Not included in the newsletter this week, I also shared a quick post with two tidbits of Kidlitosphere news.

Reading Update: Since the last newsletter, I finished four books:

  • Jeanne Birdsall: The Penderwicks. Yearling. Read-aloud to Baby Bookworm. Completed January 7, 2011. This was a re-read for me, originally reviewed here. It held up very well as a read-aloud. I continue to think of this book as a new classic, to be shelved with my cherished Elizabeth Enright titles.
  • Sarah Jamila Stevenson: The Latte Rebellion. Flux. Completed January 13, 2011. Reviewed here.
  • Georgette Heyer: Frederica. Sourcebooks. Completed January 15, on MP3. This is one of my favorite Heyer novels, and I enjoyed listening to it on audio. I frequently found myself laughing aloud.
  • Victoria Thompson: Murder on Lexington Avenue. Berkeley. Completed January 25, 2010, on MP3. This is the latest in the Gaslight Mystery series, which I always enjoy. I found the structure of this one, in which Sarah Brandt and Detective Malloy uncover much of the same information via separate interviews, a little repetitive. But a twist at the end surprised me, and I love the chemistry between the two characters.

I'm currently reading Brain Jack by Brian Faulkner (Cybils shortlist title) and Please Ignore Vera Dietz by A. S. King (Printz Honor title). I'm listening to The Quiet Gentleman by Georgette Heyer.

Clementine Baby Bookworm and I are reading Clementine, Friend of the Week by Sara Pennypacker, along with various picture books. My New Year's resolution was to read more books to BB, and to keep better track of them. You can see the books we've been reading most recently in the left-hand sidebar of my blog. I'm also periodically archiving the list here (I'll likely have to break this list into multiple pages soon - we're already at 150 books). I have several more picture book reviews planned and/or scheduled to post in the coming weeks.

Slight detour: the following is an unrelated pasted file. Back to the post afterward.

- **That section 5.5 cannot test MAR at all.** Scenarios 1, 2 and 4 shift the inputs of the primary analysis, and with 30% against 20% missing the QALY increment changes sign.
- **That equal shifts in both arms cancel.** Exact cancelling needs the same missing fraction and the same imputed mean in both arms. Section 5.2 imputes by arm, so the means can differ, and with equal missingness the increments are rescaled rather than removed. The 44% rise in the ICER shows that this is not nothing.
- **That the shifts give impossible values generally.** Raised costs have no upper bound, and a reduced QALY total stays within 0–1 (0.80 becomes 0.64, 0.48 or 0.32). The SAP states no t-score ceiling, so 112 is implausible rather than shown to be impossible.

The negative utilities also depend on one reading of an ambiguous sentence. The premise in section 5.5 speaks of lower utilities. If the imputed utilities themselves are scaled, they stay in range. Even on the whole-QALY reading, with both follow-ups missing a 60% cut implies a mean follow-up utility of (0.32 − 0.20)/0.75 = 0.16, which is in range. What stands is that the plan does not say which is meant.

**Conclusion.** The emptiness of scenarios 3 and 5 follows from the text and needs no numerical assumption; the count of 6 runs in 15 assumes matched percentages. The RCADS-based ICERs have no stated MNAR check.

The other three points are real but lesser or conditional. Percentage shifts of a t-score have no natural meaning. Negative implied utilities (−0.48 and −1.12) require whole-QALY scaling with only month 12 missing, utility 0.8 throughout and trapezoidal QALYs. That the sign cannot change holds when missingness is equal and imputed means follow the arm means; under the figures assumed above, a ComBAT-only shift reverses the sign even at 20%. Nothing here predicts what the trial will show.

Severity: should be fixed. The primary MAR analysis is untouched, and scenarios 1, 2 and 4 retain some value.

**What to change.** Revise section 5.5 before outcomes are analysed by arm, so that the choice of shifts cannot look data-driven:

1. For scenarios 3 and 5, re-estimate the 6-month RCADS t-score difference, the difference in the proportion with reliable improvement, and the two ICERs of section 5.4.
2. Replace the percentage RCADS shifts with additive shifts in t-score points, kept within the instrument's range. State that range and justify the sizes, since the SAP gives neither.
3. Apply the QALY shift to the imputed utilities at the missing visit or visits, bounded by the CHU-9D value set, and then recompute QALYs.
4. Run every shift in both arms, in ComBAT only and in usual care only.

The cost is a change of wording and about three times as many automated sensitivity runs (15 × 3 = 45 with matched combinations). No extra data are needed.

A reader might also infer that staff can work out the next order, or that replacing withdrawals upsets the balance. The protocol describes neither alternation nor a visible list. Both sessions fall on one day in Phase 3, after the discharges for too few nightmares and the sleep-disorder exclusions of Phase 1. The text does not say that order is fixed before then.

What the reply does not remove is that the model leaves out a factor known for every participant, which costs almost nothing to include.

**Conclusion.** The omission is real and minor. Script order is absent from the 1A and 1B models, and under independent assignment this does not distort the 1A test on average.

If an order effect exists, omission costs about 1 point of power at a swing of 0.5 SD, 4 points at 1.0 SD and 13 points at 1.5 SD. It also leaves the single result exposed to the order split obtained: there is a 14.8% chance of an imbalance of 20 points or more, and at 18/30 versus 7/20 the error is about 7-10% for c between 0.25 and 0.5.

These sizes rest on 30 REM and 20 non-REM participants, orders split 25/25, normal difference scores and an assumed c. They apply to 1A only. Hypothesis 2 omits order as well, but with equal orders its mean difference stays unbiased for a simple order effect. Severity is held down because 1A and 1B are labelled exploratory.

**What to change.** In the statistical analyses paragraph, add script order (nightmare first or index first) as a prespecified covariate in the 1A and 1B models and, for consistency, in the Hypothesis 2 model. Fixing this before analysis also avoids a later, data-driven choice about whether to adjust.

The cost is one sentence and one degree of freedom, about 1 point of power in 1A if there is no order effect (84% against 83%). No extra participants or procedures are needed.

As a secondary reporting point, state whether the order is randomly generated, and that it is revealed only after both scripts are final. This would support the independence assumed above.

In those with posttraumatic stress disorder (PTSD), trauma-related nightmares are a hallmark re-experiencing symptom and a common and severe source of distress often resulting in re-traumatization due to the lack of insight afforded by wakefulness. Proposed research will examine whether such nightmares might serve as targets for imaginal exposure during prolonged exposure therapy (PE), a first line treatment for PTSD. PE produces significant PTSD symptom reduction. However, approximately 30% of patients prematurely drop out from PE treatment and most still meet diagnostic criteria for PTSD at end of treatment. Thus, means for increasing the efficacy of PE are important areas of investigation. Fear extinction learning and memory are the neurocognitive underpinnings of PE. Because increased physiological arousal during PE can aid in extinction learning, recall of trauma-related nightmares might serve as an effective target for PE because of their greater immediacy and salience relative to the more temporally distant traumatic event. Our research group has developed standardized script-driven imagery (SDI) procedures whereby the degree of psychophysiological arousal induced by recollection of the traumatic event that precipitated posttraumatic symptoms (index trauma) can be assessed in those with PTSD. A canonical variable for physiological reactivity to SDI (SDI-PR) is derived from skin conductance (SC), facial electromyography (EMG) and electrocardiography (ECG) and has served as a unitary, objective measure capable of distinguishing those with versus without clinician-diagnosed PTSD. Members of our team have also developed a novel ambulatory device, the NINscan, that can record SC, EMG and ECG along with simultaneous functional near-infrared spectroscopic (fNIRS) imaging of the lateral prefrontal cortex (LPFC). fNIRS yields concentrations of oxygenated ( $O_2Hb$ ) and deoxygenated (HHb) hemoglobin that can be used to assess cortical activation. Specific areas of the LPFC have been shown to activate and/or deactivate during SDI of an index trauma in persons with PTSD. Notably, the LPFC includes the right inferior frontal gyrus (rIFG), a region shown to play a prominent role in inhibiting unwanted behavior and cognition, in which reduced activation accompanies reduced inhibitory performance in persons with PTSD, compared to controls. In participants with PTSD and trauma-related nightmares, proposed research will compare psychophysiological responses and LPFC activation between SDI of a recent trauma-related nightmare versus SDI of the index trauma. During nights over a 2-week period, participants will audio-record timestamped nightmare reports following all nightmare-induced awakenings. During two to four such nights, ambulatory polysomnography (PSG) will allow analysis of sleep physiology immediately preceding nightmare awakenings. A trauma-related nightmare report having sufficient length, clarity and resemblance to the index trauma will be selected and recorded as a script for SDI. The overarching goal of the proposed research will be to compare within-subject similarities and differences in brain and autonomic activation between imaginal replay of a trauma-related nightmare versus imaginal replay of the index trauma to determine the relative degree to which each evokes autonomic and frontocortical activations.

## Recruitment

How about you? What have you been reading and enjoying? Thanks for reading the newsletter, and for growing bookworms.

© 2011 by Jennifer Robinson of Jen Robinson's Book Page. All rights reserved. All Amazon links in this post are affiliate links, and may result in my receiving a small commission on purchases (with no additional cost to you).

The Latte Rebellion: Sarah Jamila Stevenson

Book: The Latte Rebellion
Author: Sarah Jamila Stevenson (blog)
Pages: 336
Age Range: 12 and up

LatteCoverMed Background: Sarah Jamila Stevenson and I are friends. We met through our blogs (she blogs with Tanita Davis at Finding Wonderland), and have worked together on the Cybils, and spent time together at the Kidlitosphere Conferences. She's been to my house. I was excited for her when I heard that her book was going to be published. I know her well enough that I could occasionally hear her voice coming through (as distinct from the protagonist's voice) as I was reading her book. Thus I can't say that I'm objective in assessing The Latte Rebellion. But I did very much enjoy it!

Review: The Latte Rebellion is the story of high school senior Asha and her quests to a) make enough money to go on a fun trip after graduation; b) promote awareness and acceptance of "latte-colored" individuals like herself; c) hang onto her drifting best friend Carey; d) satisfy her achievement-focused parents; and e) feel like she's making a difference in the world. Unfortunately, these various goals may not be mutually achievable. But Asha is a pleasure to spend time with while she figures things out.

The story begins when Asha and Carey decide to sell t-shirts promoting "The Latte Rebellion", the idea that mixed-race students have a right to be respected for themselves, rather than being forced into tidy ethnic categories. The whole thing is a bit of a lark - the real goal is to raise enough money to go on a fun post-graduation trip (and the more hidden goal for Asha is just to do something fun with Carey, who has been awfully focused on her studies of late). However, to Asha and Carey's surprise, their Latte Rebellion manifesto strikes a real chord with people. Soon, events overtake them, and they find themselves astonishingly well-known, and facing disciplinary action. Occasional excerpts flash forward to Asha's hearing with the school board, her potential expulsion racheting up the story's suspense.